Framley Parsonage

by Anthony Trollope


The hero of Framley Parsonage, Mark Robarts, is a young vicar, newly arrived in the village of Framley in Barsetshire. This "living" has come into his hands through Lady Lufton, the mother of his childhood friend Ludovic, Lord Lufton. Mark has ambitions to further his career and begins to seek connections in the county's high society. He is soon preyed upon by local Member of Parliament Mr Sowerby to guarantee a substantial loan, which Mark in a moment of weakness agrees to, even though he does not have the means and knows Sowerby to be a notorious debtor. The consequences of this blunder play a major role in the plot, with Mark eventually being publicly humiliated when bailiffs begin to confiscate the Robarts' furniture. At the last moment, Lord Lufton forces a loan on the reluctant Mark.

Another plot line deals with the romance between Mark's sister Lucy and Lord Lufton. The couple are deeply in love and the young man proposes, but Lady Lufton is against the marriage. She would prefer that her son instead choose the coldly beautiful Griselda Grantly, daughter of Archdeacon Grantly, and fears that Lucy is too "insignificant" for such a high honour. Lucy herself recognizes the great gulf between their social positions and declines. When Lord Lufton persists, she agrees only on condition that Lady Lufton ask her to accept her son. Lucy's conduct and charity (especially towards the family of poor curate Josiah Crawley) weaken her ladyship's resolve. In addition, Griselda becomes engaged to Lord Dumbello. But it is the determination of Lord Lufton that in the end vanquishes the doting mother.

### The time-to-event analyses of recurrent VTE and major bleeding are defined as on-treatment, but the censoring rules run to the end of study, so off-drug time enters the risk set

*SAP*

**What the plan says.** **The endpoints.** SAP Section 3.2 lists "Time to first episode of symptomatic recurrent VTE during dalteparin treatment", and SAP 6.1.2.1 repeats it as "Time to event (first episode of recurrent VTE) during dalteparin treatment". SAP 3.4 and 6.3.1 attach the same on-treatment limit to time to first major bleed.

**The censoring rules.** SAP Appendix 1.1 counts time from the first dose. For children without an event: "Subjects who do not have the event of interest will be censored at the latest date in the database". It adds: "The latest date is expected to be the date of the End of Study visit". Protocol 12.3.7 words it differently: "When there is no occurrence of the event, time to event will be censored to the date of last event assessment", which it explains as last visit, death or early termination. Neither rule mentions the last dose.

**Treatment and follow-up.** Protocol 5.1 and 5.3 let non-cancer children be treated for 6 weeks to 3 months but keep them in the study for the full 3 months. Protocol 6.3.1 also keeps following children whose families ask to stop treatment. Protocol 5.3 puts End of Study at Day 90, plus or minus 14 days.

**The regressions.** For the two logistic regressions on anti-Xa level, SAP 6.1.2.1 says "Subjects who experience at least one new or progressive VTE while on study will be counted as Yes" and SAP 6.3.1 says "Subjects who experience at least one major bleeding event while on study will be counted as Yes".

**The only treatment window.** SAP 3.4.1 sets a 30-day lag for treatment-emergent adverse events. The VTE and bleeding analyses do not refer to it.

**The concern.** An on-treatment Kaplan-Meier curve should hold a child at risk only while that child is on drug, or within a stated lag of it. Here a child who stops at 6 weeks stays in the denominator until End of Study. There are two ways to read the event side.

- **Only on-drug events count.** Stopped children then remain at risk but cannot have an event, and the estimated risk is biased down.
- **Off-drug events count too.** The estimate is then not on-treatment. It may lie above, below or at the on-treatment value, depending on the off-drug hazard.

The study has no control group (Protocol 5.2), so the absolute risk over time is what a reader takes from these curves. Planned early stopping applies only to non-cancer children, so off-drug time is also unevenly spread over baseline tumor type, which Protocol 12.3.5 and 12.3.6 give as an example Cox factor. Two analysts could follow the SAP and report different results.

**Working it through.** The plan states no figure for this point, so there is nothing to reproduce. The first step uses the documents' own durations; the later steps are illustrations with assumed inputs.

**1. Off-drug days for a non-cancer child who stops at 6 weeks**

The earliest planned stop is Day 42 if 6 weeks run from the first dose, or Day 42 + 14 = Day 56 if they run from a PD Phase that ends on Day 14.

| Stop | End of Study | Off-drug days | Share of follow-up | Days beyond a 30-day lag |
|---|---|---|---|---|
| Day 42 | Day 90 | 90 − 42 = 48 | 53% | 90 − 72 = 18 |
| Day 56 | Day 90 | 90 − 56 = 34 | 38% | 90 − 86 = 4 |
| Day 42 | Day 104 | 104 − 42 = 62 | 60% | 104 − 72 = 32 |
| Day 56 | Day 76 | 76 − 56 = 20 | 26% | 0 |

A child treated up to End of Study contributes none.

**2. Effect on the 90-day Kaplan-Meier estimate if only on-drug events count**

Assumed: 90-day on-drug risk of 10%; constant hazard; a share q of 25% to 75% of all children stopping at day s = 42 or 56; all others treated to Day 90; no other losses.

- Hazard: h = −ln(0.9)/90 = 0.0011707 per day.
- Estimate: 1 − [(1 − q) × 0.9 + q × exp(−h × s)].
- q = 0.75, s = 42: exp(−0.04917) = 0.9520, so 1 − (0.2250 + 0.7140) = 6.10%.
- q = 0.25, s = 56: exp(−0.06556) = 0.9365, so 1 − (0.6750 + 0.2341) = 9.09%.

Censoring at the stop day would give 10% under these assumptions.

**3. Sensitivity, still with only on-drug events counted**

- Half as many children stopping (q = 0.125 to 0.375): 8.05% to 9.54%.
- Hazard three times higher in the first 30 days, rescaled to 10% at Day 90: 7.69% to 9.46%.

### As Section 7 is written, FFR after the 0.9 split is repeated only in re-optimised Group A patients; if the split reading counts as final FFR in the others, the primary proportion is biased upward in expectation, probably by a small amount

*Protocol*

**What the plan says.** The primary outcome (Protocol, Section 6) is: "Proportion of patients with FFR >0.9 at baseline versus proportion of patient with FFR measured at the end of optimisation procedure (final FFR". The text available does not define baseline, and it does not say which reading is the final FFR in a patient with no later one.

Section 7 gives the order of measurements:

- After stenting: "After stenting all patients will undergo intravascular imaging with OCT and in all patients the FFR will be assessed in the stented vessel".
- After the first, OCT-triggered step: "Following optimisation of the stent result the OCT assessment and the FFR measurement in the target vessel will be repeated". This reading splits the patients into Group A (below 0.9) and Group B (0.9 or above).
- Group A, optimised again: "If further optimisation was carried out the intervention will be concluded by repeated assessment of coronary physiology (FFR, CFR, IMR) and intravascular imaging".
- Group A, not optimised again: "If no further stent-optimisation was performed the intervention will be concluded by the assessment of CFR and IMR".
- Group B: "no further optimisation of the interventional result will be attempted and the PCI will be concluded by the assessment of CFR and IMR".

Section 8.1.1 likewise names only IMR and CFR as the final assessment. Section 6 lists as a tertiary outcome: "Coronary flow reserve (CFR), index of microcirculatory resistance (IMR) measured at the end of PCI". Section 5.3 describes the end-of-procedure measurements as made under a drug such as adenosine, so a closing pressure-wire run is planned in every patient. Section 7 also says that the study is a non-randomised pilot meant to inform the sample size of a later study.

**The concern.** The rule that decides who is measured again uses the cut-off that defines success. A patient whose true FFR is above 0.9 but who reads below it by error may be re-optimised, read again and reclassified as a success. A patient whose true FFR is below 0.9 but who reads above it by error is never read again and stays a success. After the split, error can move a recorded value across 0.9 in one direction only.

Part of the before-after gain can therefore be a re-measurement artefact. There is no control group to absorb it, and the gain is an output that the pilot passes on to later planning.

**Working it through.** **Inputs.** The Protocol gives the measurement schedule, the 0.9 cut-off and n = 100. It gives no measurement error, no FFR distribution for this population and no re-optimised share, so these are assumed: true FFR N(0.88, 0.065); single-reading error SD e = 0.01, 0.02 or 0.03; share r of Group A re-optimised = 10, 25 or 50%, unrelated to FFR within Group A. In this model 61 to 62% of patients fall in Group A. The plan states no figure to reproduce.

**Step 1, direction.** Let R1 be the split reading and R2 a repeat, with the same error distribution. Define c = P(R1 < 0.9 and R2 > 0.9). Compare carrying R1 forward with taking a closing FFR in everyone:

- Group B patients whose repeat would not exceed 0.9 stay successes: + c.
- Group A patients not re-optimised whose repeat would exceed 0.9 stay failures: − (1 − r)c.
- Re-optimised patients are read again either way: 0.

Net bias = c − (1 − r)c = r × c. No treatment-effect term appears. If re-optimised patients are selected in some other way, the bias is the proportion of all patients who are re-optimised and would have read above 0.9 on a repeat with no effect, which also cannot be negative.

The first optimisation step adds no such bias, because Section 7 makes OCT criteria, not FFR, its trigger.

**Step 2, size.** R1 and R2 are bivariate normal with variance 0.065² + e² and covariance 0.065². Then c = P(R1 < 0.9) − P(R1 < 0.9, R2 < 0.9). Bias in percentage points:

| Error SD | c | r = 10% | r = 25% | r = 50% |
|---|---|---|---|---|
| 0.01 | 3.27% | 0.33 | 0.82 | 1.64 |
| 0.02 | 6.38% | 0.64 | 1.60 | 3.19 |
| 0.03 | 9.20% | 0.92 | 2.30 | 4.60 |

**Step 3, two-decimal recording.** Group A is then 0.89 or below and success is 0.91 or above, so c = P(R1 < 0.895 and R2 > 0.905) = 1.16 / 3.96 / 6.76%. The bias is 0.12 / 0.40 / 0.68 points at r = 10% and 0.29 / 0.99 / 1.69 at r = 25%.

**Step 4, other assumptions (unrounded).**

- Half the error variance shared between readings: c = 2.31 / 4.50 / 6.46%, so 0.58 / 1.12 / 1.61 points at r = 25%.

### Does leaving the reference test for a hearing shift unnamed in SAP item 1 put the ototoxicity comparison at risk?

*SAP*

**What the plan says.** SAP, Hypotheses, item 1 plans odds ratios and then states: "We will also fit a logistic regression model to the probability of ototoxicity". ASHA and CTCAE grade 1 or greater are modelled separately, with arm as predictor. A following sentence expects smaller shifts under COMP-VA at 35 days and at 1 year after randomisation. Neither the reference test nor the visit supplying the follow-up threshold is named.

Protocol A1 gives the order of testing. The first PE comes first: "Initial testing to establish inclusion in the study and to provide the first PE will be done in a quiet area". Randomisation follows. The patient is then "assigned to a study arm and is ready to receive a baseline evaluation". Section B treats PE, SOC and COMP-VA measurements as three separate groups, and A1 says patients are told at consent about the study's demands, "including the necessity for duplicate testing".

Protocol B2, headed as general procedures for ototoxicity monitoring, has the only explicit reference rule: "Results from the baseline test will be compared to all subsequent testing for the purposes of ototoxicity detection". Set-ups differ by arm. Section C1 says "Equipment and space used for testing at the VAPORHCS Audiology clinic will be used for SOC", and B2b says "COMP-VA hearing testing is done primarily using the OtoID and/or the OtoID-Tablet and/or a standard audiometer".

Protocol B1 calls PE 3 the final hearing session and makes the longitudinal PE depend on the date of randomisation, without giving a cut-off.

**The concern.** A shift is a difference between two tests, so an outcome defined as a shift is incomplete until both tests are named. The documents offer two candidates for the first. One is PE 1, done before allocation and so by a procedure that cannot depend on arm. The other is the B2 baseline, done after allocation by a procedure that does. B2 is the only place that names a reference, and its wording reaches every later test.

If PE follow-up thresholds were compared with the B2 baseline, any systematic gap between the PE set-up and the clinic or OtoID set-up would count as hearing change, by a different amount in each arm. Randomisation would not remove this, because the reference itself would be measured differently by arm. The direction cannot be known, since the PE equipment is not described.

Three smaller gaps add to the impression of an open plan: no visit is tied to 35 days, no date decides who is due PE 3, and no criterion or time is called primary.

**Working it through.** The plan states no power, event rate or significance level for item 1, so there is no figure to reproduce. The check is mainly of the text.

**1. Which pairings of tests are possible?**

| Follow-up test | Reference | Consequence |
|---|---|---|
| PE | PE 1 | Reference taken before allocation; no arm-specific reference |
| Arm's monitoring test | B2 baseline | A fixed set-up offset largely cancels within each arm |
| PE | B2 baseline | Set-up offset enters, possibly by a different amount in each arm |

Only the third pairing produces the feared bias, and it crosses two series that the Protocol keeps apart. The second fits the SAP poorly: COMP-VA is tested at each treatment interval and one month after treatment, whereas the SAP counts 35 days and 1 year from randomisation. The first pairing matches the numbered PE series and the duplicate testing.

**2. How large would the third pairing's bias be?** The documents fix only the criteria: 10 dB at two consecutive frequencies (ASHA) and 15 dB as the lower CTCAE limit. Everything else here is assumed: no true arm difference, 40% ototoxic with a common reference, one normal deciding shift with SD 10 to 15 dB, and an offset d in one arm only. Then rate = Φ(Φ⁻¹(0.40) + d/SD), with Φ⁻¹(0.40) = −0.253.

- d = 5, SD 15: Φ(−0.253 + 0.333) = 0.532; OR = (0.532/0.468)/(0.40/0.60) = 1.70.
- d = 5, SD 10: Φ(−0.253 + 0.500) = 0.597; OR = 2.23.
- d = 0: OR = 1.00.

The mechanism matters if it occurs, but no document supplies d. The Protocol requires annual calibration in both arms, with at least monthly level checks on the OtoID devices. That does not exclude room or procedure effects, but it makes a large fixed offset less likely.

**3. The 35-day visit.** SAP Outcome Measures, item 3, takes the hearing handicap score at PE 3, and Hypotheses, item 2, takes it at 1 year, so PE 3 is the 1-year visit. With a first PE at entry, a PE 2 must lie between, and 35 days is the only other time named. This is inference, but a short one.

The book ends with Lucy and Ludovic's marriage as well as three other marriages of minor characters. Two of these involve the daughters of Bishop Proudie and Archdeacon Grantly. The rivalry between Mrs Proudie and Mrs Grantley over their matrimonial ambitions forms a significant comic subplot, with the latter triumphant. The other marriage is that of the outspoken heiress, Martha Dunstable, to Doctor Thorne, the eponymous hero of the preceding novel in the series. (Synopsis Source:

Power of Silent Will & Surrender

Life is a struggle. Conventional wisdom tells us that only those who aggressively fight for their fair share of the spoils advance in life. The truth behind this adage is that Life is a field of energy in which the results we achieve depend on our strength and effort, but the success achieved by the aggressive initiative of ambitious people is a lower and limited expression of this truth. Spiritually, Truthfulness, goodwill, self-giving and surrender are far greater powers than selfish, self-assertive and dynamism and they can accomplish what no amount of personal ambition can achieve. The power of a spiritual attitude in Life is marvelously illustrated by the inspiring story of Lucy Roberts in Anthony Trollope’s novel Framley Parsonage.